ERIC Number: ED195768
Record Type: RIE
Publication Date: 1980-Sep-30
Reference Count: 0
Education and Work: Differential Patterns of Occupational Status Attainment through Schooling. Final Report.
A study was conducted to determine the effect of the college attended on the occupational attainments of students. Data were obtained from the National Opinion Research Center on the occupational and educational activities of the college class of 1961 and analyzed by path regression techniques. (Analyses were limited to the activities of male graduates who entered professional and business-managerial occupations; female graduates' activities were not analyzed, although some data are provided.) Results of the study included (1) that college origins influence careers among professional occupations, not among business-professional ones; college origins provided differential first-job status, and they also appeared to be associated with subsequent mobility; and (2) college origins influenced the occupational achievement of low status individuals more than of high status college graduates; grade point average was more important to the attainments of high status graduates than it was among low status ones. Implications of the research are that the social stratification system is made up of chains of opportunity, and that it is important to be able at the the right place at the right time (right college). The findings suggest that policies have to be tailored to the specific occupational segment in question; that society needs to provide incentives in the occupational market as much as in the educational market; and that more attention should be paid to the question of who goes to what college. (KC)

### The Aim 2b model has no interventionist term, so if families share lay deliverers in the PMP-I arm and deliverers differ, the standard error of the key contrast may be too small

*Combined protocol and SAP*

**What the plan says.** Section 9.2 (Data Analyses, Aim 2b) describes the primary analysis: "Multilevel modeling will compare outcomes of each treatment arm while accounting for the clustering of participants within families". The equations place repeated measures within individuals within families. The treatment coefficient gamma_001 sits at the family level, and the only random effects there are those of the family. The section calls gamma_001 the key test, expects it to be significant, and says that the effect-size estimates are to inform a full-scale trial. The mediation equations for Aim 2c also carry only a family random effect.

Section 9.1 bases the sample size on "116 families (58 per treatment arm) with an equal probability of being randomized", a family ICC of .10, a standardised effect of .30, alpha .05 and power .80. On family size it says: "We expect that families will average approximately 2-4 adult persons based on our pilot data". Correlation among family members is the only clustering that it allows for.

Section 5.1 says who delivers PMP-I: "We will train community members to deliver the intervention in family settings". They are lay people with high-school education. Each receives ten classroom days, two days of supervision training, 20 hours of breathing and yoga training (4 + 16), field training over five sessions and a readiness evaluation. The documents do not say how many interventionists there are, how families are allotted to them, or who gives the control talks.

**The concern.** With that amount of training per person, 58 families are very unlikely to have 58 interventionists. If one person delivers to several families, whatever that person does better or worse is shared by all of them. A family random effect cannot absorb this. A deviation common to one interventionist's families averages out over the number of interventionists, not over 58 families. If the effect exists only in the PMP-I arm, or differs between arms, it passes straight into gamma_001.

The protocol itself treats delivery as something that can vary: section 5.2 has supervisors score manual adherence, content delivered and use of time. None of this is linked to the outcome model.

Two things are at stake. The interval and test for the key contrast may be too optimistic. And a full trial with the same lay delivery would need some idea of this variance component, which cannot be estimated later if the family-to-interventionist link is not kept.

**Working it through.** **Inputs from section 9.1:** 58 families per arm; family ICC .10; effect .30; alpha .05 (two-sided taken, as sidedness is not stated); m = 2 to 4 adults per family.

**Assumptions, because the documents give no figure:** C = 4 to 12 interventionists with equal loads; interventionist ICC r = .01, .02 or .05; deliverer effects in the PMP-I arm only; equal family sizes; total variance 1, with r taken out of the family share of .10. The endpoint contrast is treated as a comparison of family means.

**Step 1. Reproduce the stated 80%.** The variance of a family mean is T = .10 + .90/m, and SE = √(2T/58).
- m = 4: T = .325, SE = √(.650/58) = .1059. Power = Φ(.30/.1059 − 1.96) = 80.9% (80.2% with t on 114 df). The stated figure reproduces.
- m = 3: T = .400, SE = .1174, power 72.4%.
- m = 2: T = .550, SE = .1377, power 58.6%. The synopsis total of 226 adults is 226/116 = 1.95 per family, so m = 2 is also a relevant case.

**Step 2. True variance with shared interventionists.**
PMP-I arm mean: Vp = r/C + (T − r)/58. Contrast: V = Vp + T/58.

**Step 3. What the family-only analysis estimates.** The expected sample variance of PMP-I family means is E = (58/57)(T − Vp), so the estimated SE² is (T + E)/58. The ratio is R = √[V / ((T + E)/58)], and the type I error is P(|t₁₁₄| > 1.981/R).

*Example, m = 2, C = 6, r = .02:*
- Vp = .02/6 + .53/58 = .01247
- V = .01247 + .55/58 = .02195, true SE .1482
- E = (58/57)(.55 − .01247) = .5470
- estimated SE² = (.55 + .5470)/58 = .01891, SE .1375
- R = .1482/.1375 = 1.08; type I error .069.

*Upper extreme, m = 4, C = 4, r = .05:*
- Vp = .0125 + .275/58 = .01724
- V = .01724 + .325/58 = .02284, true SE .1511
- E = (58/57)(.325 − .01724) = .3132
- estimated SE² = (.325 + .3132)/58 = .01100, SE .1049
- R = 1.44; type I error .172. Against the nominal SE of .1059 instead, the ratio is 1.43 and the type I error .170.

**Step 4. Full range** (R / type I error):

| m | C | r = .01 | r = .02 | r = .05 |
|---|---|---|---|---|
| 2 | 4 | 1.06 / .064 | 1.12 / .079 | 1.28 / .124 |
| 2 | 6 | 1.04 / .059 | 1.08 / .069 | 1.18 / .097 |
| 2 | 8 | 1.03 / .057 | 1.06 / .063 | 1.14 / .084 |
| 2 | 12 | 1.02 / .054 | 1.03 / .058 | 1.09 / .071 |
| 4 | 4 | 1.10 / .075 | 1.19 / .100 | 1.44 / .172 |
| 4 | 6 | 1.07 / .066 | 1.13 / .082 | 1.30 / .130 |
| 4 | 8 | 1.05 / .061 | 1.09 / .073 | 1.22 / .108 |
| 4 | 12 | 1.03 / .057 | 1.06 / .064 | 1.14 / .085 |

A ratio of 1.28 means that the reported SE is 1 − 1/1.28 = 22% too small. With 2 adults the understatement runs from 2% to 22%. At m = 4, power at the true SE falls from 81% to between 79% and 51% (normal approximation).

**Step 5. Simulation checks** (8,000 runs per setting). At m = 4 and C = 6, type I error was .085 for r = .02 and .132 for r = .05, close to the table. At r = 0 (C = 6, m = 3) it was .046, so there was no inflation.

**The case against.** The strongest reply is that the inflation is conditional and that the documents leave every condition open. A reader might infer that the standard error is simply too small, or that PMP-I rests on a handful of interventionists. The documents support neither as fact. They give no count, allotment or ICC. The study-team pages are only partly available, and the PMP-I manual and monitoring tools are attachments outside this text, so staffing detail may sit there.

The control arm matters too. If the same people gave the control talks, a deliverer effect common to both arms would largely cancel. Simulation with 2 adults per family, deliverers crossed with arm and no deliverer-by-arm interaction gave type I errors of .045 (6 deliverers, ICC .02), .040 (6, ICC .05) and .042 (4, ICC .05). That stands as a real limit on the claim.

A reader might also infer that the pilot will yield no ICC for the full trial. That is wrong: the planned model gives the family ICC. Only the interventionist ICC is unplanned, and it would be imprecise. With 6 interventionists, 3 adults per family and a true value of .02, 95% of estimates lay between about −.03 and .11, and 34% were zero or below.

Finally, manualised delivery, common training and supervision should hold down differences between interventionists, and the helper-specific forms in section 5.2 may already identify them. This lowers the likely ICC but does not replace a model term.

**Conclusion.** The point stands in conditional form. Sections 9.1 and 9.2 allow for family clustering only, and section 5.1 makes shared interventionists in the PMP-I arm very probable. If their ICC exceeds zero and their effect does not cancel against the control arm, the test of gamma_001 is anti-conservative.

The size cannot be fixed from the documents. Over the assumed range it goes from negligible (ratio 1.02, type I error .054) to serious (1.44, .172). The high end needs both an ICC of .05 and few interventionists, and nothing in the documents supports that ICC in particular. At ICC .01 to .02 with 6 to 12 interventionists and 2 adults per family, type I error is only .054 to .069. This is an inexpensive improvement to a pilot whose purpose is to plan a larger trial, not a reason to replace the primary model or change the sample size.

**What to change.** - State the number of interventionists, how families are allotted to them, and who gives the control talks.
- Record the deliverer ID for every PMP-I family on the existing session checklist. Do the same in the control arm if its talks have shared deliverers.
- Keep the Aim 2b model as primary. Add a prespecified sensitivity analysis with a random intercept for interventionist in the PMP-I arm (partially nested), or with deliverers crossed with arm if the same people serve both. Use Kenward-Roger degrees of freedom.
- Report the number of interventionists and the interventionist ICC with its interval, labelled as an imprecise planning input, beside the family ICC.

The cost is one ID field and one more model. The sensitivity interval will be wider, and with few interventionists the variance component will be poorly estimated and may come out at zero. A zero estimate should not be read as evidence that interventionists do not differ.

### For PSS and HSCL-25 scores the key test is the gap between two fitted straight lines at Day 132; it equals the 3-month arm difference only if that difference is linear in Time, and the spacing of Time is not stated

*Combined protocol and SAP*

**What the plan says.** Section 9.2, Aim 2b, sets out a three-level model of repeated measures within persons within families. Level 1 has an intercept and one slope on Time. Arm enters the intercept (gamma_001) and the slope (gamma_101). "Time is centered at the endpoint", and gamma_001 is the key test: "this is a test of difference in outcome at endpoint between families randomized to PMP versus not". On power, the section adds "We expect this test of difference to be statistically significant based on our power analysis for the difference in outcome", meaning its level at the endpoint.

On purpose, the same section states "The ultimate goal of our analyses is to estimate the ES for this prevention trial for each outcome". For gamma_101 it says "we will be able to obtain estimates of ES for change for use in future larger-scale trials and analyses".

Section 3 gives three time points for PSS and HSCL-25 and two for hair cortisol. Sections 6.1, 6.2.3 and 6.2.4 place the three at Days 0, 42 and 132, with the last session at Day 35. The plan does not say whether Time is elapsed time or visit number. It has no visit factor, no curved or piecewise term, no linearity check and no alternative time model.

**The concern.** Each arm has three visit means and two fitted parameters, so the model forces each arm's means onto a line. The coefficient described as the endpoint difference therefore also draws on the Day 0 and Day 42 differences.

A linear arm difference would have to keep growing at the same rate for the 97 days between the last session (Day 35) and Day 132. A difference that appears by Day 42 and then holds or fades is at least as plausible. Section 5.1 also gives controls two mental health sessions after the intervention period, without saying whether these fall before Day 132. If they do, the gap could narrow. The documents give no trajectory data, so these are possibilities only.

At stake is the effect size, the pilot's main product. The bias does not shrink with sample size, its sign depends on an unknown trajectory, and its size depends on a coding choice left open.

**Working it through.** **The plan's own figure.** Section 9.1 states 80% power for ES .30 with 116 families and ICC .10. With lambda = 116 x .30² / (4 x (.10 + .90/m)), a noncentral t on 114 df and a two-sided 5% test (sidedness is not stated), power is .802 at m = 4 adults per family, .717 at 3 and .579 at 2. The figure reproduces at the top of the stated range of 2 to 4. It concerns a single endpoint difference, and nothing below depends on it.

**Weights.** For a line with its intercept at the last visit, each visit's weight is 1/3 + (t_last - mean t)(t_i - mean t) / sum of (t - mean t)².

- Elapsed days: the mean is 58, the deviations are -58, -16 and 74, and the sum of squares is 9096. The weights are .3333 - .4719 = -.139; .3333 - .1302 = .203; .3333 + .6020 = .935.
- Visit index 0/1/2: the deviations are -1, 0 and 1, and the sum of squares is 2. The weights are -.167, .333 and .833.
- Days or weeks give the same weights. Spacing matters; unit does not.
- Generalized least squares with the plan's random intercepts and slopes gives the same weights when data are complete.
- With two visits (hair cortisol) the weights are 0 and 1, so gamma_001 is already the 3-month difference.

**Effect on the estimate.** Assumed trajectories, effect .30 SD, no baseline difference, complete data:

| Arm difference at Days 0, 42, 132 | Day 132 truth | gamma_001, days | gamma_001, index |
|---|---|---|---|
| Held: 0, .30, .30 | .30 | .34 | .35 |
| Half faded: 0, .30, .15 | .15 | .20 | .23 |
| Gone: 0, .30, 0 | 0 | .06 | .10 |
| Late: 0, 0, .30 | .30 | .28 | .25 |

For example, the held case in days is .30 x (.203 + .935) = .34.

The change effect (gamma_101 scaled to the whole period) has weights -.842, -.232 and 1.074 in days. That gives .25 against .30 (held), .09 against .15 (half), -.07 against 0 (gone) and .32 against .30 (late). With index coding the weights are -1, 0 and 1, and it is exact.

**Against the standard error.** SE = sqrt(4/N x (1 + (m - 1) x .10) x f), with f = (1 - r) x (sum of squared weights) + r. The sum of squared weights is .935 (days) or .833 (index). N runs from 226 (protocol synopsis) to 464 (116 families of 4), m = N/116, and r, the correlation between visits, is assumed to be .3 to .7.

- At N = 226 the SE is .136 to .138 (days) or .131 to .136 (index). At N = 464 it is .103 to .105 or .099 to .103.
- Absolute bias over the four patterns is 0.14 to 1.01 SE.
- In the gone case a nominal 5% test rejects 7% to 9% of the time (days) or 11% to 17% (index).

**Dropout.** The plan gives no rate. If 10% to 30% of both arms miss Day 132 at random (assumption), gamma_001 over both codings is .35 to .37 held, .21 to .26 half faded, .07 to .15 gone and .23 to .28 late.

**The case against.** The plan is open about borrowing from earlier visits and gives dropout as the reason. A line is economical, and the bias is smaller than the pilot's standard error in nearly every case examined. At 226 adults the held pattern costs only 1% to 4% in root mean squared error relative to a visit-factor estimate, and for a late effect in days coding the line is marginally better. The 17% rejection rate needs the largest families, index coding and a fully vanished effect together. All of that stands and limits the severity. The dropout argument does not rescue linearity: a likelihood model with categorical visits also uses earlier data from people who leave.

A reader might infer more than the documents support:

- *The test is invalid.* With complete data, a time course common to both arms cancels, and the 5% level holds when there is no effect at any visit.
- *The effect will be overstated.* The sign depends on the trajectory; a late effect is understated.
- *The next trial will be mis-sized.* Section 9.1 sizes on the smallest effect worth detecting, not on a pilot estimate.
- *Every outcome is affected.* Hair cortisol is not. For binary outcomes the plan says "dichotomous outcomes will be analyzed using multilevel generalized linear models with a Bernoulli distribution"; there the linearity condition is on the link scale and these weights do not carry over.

Publication Type: Reports - Research
Education Level: N/A
Sponsor: National Inst. of Education (DHEW), Washington, DC.
Authoring Institution: Syracuse Univ., NY.